Storage in a few words
Storage of research data means recording them for current (re)use, now or in the near future. It is therefore active data and backups that take place during the research. When the project is over, it is no longer storage, but archiving or long-term preservation.
Good practice for storage
In general, you should always store three copies of your data:
- the original
- a copy kept on a local external device
- a copy kept on an external device at a different location
This allows you to restore files from a backup, and to ensure that you can recover an earlier or identical version of the data if necessary.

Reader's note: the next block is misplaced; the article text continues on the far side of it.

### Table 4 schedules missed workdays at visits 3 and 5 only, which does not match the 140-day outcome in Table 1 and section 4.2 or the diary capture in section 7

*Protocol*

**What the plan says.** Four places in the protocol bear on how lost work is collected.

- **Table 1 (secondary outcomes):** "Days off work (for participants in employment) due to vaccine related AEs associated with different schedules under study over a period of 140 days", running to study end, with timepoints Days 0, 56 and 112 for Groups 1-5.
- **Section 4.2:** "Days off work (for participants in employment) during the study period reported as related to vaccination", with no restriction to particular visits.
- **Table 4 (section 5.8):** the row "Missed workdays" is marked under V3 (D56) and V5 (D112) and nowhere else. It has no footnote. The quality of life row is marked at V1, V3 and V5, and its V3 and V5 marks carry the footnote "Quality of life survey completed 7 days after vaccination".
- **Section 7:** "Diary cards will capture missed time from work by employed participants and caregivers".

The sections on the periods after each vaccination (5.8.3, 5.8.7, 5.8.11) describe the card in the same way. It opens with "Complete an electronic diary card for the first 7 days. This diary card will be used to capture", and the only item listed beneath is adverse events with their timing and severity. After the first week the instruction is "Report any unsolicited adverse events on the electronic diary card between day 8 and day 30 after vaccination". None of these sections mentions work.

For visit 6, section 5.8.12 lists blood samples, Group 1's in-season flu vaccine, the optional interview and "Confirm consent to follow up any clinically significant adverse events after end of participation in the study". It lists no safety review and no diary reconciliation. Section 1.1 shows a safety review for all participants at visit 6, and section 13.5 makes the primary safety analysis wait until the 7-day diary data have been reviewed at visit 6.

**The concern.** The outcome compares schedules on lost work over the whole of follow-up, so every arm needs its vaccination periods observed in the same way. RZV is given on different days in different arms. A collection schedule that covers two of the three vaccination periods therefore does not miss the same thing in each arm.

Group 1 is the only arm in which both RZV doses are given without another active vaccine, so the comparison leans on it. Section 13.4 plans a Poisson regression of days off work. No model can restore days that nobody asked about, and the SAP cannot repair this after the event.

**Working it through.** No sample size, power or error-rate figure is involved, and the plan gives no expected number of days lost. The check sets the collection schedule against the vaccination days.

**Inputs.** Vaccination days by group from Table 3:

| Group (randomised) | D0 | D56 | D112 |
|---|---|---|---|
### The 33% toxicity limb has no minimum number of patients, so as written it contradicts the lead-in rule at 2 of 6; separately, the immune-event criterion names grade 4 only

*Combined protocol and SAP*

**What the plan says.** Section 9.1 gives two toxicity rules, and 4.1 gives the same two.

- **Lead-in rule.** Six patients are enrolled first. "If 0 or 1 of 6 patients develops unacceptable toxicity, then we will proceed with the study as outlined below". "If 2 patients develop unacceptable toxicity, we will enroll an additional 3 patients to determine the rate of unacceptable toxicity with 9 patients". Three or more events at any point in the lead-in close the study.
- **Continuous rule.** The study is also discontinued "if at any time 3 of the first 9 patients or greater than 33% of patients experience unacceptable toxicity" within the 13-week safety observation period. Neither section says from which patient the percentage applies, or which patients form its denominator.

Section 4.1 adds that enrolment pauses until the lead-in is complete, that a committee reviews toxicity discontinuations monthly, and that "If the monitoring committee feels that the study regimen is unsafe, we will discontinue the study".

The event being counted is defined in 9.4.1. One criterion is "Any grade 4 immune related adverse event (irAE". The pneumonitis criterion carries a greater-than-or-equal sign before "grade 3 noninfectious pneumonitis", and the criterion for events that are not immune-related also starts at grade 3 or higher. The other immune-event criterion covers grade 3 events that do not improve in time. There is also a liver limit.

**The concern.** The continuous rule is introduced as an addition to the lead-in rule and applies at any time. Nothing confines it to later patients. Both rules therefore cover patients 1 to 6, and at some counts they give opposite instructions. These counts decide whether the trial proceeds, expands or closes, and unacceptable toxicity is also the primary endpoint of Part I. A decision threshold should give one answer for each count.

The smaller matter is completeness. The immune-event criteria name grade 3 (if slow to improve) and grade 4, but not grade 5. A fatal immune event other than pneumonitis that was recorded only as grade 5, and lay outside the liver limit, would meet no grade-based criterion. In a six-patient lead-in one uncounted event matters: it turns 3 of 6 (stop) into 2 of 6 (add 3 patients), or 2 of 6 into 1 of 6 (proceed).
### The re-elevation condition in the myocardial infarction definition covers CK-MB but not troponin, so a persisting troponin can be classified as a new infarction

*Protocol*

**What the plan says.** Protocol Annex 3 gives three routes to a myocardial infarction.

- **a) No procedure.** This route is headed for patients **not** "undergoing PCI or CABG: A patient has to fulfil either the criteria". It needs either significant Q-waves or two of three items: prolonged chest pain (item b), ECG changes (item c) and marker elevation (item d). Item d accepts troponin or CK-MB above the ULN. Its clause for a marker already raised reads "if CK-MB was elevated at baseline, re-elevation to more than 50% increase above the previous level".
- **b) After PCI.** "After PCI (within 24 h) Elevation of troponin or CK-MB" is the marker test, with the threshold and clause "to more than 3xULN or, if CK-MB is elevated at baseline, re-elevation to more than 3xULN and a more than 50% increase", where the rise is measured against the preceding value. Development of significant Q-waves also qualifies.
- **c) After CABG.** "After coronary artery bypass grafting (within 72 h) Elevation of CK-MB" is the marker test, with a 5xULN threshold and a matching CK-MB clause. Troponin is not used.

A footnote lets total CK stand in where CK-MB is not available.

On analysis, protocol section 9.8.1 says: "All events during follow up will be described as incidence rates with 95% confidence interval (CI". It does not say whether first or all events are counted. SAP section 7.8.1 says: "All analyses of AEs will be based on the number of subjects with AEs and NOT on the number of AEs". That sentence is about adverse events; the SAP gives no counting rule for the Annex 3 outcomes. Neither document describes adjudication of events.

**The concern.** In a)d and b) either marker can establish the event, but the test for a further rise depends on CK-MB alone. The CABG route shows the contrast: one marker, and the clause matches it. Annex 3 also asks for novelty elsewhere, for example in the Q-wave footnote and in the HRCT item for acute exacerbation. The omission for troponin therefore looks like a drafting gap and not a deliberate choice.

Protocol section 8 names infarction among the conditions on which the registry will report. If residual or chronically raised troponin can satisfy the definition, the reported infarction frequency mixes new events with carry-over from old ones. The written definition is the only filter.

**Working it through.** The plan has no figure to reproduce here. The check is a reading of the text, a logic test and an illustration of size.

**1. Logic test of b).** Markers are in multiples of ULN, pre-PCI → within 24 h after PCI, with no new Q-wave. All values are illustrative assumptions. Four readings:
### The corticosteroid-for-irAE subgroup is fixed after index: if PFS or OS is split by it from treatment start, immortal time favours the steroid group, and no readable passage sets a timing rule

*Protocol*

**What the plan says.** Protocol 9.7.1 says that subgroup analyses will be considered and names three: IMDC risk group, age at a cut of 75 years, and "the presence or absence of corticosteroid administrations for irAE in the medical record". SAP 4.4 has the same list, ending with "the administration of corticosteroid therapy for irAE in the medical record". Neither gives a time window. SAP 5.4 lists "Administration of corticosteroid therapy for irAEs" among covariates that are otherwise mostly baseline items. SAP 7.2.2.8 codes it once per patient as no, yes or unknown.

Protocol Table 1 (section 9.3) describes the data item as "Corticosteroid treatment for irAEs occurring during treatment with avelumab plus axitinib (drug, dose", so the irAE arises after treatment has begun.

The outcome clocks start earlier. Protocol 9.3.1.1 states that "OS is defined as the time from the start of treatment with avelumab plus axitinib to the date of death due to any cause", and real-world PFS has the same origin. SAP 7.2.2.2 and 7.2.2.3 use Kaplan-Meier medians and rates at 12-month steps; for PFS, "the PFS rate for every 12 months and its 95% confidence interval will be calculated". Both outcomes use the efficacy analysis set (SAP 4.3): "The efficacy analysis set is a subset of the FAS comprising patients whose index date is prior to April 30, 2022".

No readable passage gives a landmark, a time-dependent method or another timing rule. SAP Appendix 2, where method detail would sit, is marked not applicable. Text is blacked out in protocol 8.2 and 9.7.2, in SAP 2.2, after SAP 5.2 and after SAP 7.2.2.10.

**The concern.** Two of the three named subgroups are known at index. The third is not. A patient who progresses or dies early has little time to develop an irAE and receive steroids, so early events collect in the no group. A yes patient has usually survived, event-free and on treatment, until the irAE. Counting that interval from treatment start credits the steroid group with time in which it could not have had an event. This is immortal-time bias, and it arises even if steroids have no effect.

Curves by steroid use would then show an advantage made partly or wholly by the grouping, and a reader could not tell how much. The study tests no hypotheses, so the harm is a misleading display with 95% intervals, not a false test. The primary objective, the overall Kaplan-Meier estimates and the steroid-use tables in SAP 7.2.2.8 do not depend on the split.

It is important to include metadata and readme.txt files in your backups.
10 simple rules for data storage!
"This article describes ten simple rules for digital data storage that grew out of a long discussion among instructors for the Software and Data Carpentry initiatives. Software and Data Carpentry instructors are scientists from diverse backgrounds who have encountered a variety of data storage challenges and are active in teaching other scientists best practices for scientific computing and data management. Thus, this paper represents a distillation of collective experience, and hopefully will be useful to scientists facing a variety of data storage challenges."
Edmund M. Hart, Pauline Barmby, David LeBauer, François Michonneau, Sarah Mount, Patrick Mulrooney, Timothée Poisot, Kara H. Woo, Naupaka B. Zimmerman, Jeffrey W. Hollister, in: PLOS, Published: October 20, 2016 http://dx.doi.org/10.1371/journal.pcbi.1005097